In the high-stakes world of commercial real estate, today’s young leaders are turning to technology to get an edge on the competition.
To keep her company at the forefront of this ever-changing landscape, Jessica Sherman, project manager for Douglaston Development, makes a point to research the newest tech as soon as it comes out of the woodworks.
“It’s a booming industry and we meet regularly with people who invest in real estate technology to hear about companies that could be useful to us,” she said.
“When you’re talking about a brand-new construction software that you have to roll out and it requires people on site to use their cellphones, that’s definitely going to be a change. But particularly as there’s more millennials in the workplace, that helps a little bit.”
Sherman was one of four participants in the Millennial Managers panel during Real Estate Weekly’s 7th Annual Women’s Forum last week, along with Anita Gupta, VP of Chatam Management, Christie Houlihan, senior director and counsel for Houlihan Parnes and Sarah Jones Maturo, president of RM Friedland.
The group discussed the changes in the industry and the unique, generational perspectives they provide their respective companies, as well as a topic on the minds of many in real estate: how can the industry draw in more women?
“I think there are two main problems when it comes to attracting women and other minorities to the industry,” Houlihan said. “The first is actually getting women to choose to work in real estate as their career. The second issue is retaining women. We still see massive drop-offs where women who are mid-career maybe when they’re 30s when they start to have families. It’s very difficult in a 24-hour business where you’re always connected to your cellphone and servicing clients.”
Houlihan added that there need to be more women in senior roles to help those coming up as a mentor. Similarly, Sherman said that it was important having a female president at the head of Clinton Management, the management arm of Douglaston Companies, when she was deciding to join the family business or not.
Maturosaid it’s also important for companies to help employees lead a more balanced life whenever possible. She’s seen evidence of this shift on a macro level in the Bronx and Westchester County, where her company does most of its business.
“In Westchester, places like White Plains, New Rochelle and Yonkers are focusing on the work play live models, which I feel like is geared towards…the time-starved person,” Maturo said. “Maybe it’s not a millennial thing…but for someone in the early to mid-30s that has two kids, a career, their husband works fulltime, so you can go to the office, you can live and you can go grocery shopping and out to eat all in one block.”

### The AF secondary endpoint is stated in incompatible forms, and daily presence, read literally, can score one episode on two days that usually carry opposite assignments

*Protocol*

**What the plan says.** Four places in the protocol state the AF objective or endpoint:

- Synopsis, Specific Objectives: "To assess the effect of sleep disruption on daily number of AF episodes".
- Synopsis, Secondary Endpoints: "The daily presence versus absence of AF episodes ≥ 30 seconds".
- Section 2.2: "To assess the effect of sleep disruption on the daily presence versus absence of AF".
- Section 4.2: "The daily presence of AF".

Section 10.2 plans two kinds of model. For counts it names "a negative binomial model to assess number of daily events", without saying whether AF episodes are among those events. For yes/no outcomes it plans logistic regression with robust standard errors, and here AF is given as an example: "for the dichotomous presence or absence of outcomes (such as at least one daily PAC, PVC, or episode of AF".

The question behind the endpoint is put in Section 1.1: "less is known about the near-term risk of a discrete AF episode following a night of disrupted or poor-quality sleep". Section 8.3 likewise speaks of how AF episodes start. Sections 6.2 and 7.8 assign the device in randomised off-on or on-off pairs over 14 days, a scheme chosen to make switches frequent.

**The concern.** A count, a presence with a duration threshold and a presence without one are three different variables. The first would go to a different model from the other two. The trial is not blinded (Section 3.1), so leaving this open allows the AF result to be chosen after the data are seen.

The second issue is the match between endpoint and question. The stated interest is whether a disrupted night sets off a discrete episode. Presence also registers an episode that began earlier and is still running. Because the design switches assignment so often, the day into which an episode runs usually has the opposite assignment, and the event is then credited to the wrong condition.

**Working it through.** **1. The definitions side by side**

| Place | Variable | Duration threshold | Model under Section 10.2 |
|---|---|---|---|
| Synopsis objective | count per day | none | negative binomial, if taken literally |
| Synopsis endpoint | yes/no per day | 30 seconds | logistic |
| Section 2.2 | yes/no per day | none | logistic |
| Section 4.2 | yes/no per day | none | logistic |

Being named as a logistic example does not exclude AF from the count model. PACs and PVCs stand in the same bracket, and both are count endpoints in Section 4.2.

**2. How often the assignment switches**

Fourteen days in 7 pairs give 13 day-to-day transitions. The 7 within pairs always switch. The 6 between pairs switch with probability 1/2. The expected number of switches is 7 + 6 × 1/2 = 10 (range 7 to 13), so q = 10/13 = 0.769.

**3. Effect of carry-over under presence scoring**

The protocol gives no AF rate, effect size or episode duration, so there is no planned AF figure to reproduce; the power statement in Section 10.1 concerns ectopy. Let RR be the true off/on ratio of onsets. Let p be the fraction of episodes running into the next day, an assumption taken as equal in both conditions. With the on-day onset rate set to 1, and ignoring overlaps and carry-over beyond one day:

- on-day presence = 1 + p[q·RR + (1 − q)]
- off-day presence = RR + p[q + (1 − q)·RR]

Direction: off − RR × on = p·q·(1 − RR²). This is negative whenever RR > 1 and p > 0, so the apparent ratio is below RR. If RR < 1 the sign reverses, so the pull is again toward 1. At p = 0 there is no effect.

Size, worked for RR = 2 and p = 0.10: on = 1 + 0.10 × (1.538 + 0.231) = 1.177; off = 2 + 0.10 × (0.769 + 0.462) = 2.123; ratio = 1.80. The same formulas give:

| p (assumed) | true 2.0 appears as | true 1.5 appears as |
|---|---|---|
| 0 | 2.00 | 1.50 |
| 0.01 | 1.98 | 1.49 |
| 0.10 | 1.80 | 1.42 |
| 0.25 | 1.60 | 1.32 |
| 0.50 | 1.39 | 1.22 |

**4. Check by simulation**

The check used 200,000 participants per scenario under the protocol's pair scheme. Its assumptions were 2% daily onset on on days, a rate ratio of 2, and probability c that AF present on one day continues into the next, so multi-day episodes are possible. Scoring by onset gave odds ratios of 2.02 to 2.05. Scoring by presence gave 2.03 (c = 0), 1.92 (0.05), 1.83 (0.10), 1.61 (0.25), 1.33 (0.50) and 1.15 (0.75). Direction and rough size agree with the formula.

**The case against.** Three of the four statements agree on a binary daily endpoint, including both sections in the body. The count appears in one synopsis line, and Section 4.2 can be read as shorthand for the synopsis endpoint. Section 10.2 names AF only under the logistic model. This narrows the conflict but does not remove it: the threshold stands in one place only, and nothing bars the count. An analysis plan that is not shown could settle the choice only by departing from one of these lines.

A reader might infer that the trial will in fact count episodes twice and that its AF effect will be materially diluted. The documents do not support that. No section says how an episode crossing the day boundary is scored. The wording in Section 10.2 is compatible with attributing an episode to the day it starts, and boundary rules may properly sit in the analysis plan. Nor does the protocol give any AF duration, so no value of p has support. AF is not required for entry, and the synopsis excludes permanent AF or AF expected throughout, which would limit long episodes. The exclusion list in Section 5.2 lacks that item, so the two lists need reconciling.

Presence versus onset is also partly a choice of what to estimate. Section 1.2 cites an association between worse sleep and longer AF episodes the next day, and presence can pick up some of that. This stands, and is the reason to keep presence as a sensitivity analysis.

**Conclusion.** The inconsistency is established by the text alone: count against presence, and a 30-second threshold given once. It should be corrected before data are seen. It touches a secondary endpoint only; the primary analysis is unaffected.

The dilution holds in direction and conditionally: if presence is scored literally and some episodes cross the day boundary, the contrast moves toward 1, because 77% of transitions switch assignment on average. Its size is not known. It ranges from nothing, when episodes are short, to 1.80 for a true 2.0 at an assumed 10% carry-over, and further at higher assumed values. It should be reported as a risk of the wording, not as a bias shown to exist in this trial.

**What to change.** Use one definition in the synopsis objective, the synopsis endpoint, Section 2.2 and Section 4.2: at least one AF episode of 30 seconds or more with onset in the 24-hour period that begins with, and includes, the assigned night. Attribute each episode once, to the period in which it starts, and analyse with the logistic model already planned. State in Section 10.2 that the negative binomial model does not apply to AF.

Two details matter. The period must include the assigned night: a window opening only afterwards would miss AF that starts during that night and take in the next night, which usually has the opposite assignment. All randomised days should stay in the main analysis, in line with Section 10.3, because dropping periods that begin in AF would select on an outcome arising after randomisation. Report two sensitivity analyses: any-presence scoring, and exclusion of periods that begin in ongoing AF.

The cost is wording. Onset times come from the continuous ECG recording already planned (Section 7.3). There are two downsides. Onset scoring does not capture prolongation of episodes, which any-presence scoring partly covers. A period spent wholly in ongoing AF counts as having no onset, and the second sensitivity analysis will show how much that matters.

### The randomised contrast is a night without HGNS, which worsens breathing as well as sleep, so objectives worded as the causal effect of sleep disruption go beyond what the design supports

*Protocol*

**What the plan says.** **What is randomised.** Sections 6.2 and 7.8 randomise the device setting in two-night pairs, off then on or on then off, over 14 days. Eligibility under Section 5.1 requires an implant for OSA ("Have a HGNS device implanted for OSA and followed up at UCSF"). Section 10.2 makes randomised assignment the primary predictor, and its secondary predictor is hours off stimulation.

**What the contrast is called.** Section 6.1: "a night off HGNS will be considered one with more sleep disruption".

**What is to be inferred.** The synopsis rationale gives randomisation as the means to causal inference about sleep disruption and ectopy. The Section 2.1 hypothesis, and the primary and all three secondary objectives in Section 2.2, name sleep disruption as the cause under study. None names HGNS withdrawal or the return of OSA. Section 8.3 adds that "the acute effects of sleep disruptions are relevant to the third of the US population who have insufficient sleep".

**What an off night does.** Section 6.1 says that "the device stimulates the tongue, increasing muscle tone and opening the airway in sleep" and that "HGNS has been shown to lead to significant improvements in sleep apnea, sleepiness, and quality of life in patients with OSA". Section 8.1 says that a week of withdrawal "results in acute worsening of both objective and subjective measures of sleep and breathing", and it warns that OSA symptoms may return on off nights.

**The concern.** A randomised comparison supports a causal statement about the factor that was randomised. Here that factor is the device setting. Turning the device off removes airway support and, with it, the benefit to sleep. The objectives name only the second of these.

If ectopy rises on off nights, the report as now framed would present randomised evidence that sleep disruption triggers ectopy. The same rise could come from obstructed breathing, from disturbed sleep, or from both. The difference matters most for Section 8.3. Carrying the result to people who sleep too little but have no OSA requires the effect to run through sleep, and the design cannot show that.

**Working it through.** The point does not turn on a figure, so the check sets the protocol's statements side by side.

Houlihan, whose company also has a predominantly suburban portfolio, echoed Maturo’s stance on the importance of balance work and personal lives.
“The way people are using space and the amount of space they need is changing rapidly,” Houlihan said. “The shared office space transition is definitely millennial in terms of people wanting to be collaborative and having open spaces. I’m really interested to see if that trend will move out to the suburbs and I have a feeling that it will.”
As the industry continues to grow, many of these women are looking to leave their mark on their companies, most of which are family-owned businesses.
“At Douglaston, we focus on transformative projects where you go into neighborhoods and think about how new housing is going to change how people live and provide new opportunities to people,” Sherman said. “And that’s the exact kind of legacy I want to continue on.”
Much Like Sherman, Gupta joined a business that was created by her father. Gupta’s father came to America from rural India and built Chatam Management from nothing, she explained.
“I think my legacy is to absolutely ensure his ambition and his hard work were not in vain,” Gupta said. “I just hope that I can continue it for a generation.”
But Gupta added that working at a family business isn’t the cakewalk everyone assumes it is and that it took a while to prove herself in that arena.
“My father and I are partners, we speak about everything, we make all decisions together, but it took a long time to get there,” Gupta said. “I had to speak up, I had to prove myself to him that I could make these decisions and that he could leave me to my own devices.”
Gupta said they’re now at a point where disagreements are discussed thoroughly and suggestions are taken seriously.
“As long as you keep pushing and keep speaking up, that’s what’s important,” Gupta said. “Regardless of whatever business or industry, it’s important to speak up.”